The poll found that a strong majority of respondents consider Washington to be either an ally or a partner. Despite the perceived closeness with the U.S., Europeans are hesitant to support one side over the other in a potential conflict with China.
More than 60 percent of respondents believe that their countries should remain neutral if China invaded Taiwan and the United States came to its defense. Neutrality was the plurality view in all 11 countries, and the majority view in nine of them.
To some, this is evidence that the positions of policymakers in Europe do not reflect the will of their populations. “A mere 23% of Europeans polled by ECFR think that Europe should back [the] USA in a war with China over Taiwan. No more than 35% even in [the] most hawkish [countries],” tweeted historian Adam Tooze. “Perhaps it is time for policy to consistently reflect these stark facts.”
“European leaders and think tank experts are mostly aligned to the U.S, the voters much less,” added Gérard Araud, Paris’s former ambassador to the United States.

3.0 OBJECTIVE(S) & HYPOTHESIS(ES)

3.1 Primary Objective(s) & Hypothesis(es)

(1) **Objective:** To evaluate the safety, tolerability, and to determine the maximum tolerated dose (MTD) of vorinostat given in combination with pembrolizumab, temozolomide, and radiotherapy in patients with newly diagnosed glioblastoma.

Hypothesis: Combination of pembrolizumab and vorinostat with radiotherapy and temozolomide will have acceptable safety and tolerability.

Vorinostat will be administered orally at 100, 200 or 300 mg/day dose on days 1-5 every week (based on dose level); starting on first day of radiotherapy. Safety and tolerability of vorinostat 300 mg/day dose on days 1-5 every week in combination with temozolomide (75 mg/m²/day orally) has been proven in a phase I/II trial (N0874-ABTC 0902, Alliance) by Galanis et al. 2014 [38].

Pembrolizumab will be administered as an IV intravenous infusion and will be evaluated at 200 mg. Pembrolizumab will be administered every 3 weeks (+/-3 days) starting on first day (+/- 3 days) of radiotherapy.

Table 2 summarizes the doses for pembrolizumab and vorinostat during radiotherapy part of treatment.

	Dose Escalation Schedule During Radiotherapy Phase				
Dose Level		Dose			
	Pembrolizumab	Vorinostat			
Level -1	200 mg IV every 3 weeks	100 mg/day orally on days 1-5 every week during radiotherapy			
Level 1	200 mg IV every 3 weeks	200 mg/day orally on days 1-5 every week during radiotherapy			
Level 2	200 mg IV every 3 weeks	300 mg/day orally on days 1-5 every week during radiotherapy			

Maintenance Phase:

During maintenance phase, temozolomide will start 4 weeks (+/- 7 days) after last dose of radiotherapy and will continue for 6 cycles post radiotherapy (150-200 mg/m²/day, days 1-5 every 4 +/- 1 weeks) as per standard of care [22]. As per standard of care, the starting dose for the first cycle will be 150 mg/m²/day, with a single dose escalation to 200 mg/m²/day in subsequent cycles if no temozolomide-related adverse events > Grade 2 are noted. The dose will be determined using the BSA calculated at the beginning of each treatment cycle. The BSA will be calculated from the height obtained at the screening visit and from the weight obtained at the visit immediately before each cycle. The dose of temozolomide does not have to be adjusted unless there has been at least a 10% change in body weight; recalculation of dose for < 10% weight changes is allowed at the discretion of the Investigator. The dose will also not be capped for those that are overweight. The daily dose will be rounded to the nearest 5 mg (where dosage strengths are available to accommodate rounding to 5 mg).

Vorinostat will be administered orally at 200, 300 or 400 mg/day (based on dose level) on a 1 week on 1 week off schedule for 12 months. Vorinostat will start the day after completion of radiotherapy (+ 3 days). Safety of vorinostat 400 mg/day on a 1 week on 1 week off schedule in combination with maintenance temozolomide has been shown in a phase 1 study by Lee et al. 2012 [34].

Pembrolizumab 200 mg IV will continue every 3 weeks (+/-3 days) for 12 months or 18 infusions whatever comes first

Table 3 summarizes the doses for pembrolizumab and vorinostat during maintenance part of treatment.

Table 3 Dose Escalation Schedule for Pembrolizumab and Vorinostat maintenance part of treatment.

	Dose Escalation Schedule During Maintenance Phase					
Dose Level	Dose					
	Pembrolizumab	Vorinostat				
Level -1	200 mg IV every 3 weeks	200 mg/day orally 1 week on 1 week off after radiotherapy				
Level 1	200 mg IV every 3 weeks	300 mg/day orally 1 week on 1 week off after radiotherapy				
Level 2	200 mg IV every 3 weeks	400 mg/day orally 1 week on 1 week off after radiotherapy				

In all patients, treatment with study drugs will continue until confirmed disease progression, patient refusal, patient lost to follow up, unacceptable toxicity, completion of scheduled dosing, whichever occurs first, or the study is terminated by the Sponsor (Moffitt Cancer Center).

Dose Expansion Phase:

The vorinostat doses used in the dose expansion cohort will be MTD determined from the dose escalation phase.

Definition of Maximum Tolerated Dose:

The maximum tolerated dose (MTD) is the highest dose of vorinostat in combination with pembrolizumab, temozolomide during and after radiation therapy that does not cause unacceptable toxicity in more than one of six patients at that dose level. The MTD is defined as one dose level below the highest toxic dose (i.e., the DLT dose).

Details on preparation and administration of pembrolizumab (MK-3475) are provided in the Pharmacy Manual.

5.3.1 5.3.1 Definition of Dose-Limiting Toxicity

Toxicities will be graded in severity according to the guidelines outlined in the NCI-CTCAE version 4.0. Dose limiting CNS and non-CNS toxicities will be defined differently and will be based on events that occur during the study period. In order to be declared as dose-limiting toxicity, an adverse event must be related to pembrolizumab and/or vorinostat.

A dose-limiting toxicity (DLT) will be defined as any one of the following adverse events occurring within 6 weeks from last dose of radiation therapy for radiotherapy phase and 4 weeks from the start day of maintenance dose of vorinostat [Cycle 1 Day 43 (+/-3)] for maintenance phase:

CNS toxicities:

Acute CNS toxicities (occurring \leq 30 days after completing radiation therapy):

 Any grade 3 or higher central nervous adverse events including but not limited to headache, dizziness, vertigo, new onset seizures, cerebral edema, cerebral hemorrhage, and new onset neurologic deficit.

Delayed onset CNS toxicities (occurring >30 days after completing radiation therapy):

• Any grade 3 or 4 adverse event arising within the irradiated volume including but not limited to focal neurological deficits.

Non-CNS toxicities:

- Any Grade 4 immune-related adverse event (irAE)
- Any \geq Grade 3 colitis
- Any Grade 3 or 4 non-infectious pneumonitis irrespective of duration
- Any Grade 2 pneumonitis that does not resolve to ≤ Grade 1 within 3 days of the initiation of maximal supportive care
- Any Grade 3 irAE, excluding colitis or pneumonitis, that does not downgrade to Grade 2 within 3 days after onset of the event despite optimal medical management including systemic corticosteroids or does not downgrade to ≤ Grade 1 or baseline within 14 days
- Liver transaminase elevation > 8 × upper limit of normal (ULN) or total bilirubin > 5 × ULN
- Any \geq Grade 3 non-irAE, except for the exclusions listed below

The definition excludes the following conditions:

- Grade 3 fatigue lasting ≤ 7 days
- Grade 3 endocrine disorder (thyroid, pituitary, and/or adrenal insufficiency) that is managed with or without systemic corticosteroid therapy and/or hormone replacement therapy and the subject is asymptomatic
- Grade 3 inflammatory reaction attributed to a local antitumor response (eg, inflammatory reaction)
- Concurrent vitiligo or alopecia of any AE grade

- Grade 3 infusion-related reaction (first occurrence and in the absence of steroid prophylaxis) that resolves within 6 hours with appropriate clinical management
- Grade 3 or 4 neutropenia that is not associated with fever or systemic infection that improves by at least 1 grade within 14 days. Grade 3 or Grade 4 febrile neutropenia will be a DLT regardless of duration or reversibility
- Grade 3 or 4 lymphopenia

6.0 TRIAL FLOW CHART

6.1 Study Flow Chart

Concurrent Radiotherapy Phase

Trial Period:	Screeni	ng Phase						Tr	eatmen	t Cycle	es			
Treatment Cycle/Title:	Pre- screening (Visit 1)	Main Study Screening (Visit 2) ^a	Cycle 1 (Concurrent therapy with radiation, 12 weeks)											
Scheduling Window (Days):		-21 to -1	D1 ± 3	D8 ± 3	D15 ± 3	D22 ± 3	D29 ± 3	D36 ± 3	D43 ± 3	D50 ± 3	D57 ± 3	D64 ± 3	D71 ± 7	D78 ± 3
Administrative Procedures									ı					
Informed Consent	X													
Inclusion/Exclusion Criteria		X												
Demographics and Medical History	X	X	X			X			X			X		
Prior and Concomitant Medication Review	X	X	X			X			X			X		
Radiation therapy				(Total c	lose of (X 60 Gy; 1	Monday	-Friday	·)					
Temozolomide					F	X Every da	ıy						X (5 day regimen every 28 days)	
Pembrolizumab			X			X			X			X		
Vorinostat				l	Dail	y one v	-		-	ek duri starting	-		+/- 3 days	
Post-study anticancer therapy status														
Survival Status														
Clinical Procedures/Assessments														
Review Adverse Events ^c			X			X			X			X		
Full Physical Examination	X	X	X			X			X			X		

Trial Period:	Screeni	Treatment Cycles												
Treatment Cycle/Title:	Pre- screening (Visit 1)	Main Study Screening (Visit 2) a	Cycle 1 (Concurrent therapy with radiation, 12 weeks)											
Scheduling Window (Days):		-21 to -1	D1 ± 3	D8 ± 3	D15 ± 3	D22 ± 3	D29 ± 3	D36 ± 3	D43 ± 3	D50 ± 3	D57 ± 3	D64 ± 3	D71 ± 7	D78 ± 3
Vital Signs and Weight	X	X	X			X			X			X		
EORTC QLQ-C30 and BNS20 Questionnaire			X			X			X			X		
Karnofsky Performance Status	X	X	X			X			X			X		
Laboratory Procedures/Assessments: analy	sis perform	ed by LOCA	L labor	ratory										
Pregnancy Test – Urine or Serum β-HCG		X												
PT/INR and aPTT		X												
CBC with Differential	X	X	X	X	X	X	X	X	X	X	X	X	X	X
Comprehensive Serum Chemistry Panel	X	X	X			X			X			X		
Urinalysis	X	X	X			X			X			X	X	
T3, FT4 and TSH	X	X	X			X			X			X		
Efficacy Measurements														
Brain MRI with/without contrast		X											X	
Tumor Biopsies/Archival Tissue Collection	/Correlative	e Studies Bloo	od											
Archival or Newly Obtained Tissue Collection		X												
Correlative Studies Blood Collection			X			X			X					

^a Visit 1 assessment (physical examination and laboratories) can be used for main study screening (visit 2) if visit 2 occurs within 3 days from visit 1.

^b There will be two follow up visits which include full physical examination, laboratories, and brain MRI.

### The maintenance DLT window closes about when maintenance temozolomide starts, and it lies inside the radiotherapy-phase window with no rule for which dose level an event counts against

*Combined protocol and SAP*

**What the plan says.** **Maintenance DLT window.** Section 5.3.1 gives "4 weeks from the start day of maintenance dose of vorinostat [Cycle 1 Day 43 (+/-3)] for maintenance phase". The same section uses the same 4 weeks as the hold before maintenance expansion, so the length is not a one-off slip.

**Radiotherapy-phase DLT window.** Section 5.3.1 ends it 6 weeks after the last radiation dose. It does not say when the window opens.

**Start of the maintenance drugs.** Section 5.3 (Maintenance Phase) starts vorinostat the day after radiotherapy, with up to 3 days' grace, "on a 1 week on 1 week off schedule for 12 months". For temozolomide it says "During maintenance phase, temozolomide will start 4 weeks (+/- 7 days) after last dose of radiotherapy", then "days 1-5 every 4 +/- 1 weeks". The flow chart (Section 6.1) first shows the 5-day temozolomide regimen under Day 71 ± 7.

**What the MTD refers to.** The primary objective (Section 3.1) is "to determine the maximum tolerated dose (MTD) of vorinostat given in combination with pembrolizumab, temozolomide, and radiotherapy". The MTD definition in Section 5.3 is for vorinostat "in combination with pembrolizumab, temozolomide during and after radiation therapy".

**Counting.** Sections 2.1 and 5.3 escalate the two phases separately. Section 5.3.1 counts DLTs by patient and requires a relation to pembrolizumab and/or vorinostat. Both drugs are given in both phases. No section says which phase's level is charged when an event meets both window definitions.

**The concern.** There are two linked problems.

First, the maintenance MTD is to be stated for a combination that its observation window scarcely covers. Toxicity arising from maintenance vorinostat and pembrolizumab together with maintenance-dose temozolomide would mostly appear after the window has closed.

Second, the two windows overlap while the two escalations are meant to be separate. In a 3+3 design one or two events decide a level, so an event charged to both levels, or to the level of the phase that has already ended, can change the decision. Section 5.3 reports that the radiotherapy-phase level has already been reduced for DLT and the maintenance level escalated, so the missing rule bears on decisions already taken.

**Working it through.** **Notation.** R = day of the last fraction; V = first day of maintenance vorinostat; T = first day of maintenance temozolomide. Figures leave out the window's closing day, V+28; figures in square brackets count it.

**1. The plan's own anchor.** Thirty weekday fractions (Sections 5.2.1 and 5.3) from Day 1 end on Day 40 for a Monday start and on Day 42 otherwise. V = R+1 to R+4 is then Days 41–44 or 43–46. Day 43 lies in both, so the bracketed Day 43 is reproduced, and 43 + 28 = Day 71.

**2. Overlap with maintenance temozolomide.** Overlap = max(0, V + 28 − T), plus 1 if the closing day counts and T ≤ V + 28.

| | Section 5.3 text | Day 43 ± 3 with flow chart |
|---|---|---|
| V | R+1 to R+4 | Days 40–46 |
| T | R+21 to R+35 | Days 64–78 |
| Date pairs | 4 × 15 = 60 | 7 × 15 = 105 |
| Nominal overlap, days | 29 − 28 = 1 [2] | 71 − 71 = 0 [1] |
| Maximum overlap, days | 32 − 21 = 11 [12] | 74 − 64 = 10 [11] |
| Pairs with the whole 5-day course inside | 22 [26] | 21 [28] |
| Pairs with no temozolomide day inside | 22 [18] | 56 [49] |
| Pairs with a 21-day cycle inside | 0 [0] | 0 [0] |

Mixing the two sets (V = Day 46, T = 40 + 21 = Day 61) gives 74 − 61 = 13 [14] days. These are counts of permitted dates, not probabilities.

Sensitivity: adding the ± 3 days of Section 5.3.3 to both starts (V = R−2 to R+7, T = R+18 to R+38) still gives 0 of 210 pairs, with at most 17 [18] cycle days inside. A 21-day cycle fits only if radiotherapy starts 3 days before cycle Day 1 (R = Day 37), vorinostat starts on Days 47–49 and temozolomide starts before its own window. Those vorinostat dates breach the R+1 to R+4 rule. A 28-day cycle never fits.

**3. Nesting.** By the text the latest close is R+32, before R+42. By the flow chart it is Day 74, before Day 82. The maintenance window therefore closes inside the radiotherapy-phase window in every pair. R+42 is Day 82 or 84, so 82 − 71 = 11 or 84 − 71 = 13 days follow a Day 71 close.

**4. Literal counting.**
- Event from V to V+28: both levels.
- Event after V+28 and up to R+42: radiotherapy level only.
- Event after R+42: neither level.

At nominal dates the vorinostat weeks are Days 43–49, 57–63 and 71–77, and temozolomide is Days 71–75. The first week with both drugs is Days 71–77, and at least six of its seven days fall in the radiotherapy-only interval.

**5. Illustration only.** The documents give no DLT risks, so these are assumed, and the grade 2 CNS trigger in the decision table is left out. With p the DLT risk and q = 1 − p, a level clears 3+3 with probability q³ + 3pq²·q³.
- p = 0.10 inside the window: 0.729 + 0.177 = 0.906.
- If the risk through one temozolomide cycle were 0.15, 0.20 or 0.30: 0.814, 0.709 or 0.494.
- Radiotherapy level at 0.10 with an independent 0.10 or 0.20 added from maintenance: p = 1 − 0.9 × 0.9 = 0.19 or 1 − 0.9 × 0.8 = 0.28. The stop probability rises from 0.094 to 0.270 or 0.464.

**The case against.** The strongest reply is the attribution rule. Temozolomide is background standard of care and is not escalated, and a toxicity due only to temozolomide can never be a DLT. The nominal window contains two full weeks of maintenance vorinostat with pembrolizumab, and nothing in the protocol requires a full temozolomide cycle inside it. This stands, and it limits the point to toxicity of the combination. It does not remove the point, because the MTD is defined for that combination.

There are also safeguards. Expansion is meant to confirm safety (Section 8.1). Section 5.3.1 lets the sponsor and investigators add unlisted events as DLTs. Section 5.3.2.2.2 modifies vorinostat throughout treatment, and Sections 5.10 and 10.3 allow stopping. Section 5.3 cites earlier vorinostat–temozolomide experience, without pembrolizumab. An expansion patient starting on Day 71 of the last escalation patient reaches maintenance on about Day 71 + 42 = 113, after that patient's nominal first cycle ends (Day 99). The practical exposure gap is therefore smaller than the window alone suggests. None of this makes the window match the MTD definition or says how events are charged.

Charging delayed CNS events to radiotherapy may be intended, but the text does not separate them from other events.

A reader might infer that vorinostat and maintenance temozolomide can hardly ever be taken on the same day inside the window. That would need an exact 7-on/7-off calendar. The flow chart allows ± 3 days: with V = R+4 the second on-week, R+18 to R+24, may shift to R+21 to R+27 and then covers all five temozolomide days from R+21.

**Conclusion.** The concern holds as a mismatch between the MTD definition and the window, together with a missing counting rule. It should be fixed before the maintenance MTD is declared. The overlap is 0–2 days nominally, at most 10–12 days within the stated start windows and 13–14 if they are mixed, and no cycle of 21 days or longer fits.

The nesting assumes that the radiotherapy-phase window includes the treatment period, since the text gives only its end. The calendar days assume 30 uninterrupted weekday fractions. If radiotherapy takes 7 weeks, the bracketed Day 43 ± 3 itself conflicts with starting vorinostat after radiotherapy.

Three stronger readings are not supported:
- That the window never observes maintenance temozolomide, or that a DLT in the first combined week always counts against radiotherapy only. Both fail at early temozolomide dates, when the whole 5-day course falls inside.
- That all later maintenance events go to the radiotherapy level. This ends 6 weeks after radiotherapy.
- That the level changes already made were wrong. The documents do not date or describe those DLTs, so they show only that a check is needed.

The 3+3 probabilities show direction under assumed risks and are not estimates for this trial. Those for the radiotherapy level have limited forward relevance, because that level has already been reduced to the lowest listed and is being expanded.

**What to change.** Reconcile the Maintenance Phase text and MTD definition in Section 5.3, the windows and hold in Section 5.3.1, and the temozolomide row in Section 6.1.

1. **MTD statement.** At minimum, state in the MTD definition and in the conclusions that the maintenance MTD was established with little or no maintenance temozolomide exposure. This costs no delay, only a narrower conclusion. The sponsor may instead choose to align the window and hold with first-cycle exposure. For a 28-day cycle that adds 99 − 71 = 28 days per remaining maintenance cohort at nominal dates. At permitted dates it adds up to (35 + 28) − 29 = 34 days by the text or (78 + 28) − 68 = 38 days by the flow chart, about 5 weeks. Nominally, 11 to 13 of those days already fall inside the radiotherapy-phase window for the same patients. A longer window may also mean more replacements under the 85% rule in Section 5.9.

Further, nearly three-quarters of those surveyed believe that Europe should invest in their own defense capabilities and cannot always rely on the U.S., which was an eight-point increase from the last time this question was asked in November 2020. Less than 10 percent said that the U.S. would always protect Europe.
“The chief takeaway from our survey is that Europeans want to see the EU become more self-reliant in foreign policy and build up its own defensive capabilities,” said the report’s co-author, Jana Puglierin, in the accompanying press release. “These are not new demands of the EU, or of the leaders of its member states, but they have been sharpened by the war in Ukraine and the growing tensions between the US and China.”